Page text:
Aunt Jo's Scrap-Bag, Volume 5/Chapter 13

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XIII.
 
WHAT BECOMES OF THE PINS.
 

MISS Ellen was making a new pincushion, and a very pretty one it promised to be, for she had much taste, and spent half her time embroidering chair-covers, crocheting tidies, and all sorts of dainty trifles. Her room was full of them; and she often declared that she did wish some one would invent a new sort of fancy-work, since she had tried all the old kinds till she was tired of them. Painting china, carving wood, button-holing butterflies and daisies onto Turkish towelling, and making peacock-feather trimming, amused her for a time; but as she was not very successful she soon gave up trying these branches, and wondered if she would not take a little plain sewing for a change.

The old cushion stood on her table beside the new one; which was ready for its trimming of lace and ribbon. A row of delicate new pins also lay waiting to adorn the red satin mound, and in the old blue one still remained several pins that had evidently seen hard service.

Miss Ellen was putting a dozen needles into her book, having just picked them out of the old cushion, and, as she quilted them through the flannel leaves, she said half aloud,—

"It is very evident where the needles go, but I really do wish I knew what becomes of the pins."

"I can tell you," answered a small, sharp voice, as a long brass pin tried to straighten itself up in the middle of a faded blue cornflower, evidently prepared to address the meeting.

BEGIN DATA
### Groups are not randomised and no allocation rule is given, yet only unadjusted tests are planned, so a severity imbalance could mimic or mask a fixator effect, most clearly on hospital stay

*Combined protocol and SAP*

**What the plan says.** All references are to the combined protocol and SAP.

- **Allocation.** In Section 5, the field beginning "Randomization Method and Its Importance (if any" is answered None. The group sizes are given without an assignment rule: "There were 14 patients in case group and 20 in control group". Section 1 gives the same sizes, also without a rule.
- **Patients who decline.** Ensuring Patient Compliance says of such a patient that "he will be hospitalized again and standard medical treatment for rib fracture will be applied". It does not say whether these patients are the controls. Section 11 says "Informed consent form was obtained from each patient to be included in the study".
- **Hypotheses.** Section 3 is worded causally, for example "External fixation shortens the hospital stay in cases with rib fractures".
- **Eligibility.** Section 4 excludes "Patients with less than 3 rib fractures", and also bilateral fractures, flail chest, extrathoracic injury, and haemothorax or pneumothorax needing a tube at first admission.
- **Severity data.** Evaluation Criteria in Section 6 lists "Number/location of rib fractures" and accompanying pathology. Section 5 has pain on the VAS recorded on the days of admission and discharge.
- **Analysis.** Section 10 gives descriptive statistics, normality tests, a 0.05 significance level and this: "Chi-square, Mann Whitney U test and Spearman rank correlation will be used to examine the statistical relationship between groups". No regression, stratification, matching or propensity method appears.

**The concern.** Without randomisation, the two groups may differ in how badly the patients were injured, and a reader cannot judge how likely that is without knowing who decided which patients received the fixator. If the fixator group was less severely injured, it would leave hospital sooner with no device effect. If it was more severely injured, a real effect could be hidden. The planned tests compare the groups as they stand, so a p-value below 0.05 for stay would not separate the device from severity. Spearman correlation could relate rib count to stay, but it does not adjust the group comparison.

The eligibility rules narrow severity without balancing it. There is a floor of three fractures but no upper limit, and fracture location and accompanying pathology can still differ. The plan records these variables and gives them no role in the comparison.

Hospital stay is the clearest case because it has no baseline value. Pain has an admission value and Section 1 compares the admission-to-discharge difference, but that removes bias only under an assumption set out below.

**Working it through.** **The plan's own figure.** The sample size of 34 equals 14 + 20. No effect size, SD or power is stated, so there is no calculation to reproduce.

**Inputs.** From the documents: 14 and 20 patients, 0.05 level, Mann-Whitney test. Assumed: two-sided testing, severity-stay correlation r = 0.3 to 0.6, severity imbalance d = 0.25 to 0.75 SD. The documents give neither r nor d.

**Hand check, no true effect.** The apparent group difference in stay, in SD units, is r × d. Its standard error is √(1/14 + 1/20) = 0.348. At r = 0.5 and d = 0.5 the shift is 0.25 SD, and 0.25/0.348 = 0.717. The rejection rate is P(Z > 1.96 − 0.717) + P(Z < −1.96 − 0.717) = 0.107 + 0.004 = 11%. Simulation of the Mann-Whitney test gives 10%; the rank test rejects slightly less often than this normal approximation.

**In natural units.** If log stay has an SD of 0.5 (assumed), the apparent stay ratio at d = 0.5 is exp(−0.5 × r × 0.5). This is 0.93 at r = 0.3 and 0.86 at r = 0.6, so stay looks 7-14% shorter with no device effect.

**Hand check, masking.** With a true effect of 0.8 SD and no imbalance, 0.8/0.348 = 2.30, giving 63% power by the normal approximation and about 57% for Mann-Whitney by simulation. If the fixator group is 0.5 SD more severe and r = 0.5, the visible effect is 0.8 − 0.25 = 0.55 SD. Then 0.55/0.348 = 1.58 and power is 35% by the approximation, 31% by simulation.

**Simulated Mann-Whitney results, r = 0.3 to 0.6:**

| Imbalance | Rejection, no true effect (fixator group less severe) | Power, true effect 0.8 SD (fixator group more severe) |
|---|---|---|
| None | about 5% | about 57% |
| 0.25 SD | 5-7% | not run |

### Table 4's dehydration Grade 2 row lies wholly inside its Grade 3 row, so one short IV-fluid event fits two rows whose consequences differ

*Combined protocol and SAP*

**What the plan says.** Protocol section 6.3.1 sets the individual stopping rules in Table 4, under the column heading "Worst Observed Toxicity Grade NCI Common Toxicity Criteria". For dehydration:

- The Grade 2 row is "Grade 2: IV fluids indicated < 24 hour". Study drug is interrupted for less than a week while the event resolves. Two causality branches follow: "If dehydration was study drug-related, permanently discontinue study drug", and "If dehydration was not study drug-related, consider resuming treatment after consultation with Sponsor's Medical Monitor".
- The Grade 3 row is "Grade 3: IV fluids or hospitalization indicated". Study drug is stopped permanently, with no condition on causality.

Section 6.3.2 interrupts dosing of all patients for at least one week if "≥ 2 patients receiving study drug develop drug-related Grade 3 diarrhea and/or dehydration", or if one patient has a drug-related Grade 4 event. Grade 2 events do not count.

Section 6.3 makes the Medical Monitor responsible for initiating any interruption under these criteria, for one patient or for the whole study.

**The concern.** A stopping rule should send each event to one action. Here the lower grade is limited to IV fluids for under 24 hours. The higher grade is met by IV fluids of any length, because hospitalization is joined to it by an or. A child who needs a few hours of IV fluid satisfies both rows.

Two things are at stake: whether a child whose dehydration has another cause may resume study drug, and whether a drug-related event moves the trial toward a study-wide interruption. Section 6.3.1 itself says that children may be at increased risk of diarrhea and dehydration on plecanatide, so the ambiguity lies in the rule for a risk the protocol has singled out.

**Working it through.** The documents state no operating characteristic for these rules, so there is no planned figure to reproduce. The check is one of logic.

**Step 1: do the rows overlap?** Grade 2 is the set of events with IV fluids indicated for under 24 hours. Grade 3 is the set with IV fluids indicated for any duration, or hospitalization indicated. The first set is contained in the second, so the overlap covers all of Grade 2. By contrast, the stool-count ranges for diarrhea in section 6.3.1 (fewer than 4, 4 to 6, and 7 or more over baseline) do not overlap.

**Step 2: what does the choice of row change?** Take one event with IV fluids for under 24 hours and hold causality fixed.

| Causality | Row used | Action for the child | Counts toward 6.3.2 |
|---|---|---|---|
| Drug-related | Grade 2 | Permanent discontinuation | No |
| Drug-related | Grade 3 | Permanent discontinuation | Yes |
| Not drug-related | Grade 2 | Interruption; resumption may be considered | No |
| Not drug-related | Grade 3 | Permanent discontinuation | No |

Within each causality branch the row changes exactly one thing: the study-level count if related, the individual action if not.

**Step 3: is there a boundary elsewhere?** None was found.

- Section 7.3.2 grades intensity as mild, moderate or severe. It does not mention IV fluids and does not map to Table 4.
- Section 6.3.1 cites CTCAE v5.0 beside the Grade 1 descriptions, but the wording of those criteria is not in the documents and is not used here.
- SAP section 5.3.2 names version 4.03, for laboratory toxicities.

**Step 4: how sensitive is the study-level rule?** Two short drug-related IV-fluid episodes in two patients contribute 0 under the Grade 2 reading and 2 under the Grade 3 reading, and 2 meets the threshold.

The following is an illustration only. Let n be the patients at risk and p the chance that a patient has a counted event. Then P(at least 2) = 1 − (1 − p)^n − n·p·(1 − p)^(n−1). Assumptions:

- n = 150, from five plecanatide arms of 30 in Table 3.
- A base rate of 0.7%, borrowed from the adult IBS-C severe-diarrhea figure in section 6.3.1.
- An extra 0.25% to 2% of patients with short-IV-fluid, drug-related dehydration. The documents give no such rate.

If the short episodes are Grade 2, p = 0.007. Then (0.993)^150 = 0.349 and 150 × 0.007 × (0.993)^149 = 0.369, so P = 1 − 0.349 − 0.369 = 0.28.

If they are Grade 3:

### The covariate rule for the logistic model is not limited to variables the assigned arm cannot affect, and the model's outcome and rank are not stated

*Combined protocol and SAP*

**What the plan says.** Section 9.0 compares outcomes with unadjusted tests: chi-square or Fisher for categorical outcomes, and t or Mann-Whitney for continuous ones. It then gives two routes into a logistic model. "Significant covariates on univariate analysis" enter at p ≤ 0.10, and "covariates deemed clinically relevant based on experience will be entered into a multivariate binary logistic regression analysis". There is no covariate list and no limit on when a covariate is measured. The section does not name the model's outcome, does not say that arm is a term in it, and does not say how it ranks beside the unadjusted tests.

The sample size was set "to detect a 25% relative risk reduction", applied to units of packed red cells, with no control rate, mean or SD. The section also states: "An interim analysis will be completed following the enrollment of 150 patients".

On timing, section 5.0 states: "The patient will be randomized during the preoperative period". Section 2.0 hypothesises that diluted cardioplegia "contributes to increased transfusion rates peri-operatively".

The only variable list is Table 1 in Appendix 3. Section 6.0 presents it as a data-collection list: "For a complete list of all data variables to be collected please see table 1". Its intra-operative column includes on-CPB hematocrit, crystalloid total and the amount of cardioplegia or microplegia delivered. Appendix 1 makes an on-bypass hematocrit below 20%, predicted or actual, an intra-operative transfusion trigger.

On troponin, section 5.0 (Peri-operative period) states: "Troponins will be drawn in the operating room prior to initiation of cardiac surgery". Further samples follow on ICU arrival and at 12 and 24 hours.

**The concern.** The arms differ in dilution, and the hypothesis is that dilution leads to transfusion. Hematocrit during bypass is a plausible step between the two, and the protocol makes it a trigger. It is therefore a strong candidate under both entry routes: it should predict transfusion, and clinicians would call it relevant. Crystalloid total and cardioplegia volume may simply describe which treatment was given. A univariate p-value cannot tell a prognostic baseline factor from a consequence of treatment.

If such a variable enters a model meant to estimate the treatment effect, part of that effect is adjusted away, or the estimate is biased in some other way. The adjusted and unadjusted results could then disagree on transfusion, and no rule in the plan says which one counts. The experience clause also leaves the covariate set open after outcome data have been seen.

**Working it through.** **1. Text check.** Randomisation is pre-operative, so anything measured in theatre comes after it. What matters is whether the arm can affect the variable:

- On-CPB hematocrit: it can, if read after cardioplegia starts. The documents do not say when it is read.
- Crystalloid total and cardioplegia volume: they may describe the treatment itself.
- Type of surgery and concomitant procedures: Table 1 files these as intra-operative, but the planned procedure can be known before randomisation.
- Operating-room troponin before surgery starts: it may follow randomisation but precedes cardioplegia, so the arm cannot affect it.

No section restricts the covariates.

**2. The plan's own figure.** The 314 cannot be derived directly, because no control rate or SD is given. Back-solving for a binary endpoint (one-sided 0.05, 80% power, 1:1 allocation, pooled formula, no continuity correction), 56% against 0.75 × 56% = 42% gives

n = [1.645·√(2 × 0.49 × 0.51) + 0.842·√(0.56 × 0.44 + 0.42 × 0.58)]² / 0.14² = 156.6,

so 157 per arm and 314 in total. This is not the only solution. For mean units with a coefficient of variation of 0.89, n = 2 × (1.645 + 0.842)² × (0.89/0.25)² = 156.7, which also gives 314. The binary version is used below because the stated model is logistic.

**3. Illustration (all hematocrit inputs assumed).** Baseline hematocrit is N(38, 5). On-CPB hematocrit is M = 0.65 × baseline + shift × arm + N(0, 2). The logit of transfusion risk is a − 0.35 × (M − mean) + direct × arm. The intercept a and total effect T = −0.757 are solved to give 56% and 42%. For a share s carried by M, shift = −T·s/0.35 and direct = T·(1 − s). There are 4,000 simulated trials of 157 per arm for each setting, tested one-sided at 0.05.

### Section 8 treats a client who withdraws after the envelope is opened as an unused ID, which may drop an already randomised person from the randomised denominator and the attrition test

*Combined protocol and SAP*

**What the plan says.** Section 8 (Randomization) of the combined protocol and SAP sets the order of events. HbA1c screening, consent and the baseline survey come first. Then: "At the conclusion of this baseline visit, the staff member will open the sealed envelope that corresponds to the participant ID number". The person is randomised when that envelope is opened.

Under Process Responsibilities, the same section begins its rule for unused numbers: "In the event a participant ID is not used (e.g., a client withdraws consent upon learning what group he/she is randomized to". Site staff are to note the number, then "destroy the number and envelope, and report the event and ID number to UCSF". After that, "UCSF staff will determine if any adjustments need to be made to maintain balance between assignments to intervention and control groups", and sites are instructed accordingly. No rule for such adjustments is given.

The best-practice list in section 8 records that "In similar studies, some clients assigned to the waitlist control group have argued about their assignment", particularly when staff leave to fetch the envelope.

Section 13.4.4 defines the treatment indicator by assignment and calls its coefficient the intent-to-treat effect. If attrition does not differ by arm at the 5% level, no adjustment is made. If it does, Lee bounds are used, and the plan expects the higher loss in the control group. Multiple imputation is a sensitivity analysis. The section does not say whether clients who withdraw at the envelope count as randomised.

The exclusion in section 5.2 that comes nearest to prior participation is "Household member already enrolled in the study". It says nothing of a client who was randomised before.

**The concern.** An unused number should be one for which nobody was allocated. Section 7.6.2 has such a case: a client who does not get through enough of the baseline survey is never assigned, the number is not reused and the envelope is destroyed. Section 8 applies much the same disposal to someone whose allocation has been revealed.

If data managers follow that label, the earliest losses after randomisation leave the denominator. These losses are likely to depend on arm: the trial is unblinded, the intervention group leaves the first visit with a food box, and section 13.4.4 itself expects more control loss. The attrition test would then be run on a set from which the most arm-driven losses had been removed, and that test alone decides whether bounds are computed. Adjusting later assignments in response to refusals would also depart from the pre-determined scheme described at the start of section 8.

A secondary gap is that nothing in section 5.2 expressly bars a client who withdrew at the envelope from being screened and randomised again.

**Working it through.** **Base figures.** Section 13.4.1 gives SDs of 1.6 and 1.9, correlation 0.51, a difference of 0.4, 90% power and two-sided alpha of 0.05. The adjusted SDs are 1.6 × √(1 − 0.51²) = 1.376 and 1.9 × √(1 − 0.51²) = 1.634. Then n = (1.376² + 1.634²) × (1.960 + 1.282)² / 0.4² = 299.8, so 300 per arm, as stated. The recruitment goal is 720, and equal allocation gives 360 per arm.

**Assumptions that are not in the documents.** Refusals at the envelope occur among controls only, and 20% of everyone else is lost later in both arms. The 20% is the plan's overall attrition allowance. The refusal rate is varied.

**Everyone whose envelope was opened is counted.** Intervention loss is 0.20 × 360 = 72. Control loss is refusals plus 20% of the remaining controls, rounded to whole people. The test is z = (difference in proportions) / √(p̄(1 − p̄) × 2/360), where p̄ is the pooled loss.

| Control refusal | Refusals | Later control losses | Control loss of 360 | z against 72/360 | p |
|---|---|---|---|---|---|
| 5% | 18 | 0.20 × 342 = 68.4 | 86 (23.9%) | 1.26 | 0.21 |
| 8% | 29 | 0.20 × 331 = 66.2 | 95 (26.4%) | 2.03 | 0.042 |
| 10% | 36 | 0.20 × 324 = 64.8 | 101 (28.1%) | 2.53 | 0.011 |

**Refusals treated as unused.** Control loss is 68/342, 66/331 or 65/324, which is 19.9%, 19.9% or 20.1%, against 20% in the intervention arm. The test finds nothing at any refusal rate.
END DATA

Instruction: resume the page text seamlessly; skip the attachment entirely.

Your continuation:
Miss Ellen stared much surprised, for she had used this big pin a good deal lately, but never heard it speak before. As she looked at it she saw for the first time that its head had a tiny face, with silvery hair, two merry eyes, and a wee mouth out of which came the metallic little voice that pierced her ear, small as it was.

"Dear me!" she said; then added politely, "if you can tell I should be very happy to hear, for it has long been a great mystery, and no one could explain it."

The old pin tried to sit erect, and the merry eye twinkled as it went on like a garrulous creature, glad to talk after long silence:—

"Men make many wonderful discoveries, my dear, but they have never found that out, and never will, because we belong to women, and only a feminine ear can hear us, a feminine mind understand our mission, or sympathize with our trials, experiences, and triumphs. For we have all these as well as human beings, and there really is not much difference between us when we come to look into the matter."

This was such a curious statement that Miss Ellen forgot her work to listen intently, and all the needles fixed their eyes on the audacious pin. Not a whit abashed it thus continued:—

"I am called 'Granny' among my friends, because I have had a long and eventful life. I am hearty and well, however, in spite of this crick in my back, and hope to serve you a good while yet, for you seem to appreciate me, stout and ordinary as I look.

"Yes, my dear, pins and people are alike, and that rusty darning-needle need not stare so rudely, for I shall prove what I say. We are divided into classes by birth and constitution, and each can do much in its own sphere. I am a shawl pin, and it would be foolish in me to aspire to the duties of those dainty lace pins made to fasten a collar. I am contented with my lot, however, and, being of a strong make and enterprising spirit, have had many adventures, some perils, and great satisfactions since I left the factory long ago. I well remember how eagerly I looked about me when the paper in which I lived, with some hundreds of relations, was hung up in a shop window, to display our glittering ranks and tempt people to buy. At last a purchaser came, a dashing young lady who bought us with several other fancy articles, and carried us away in a smart little bag, humming and talking to herself, in what I thought a very curious way.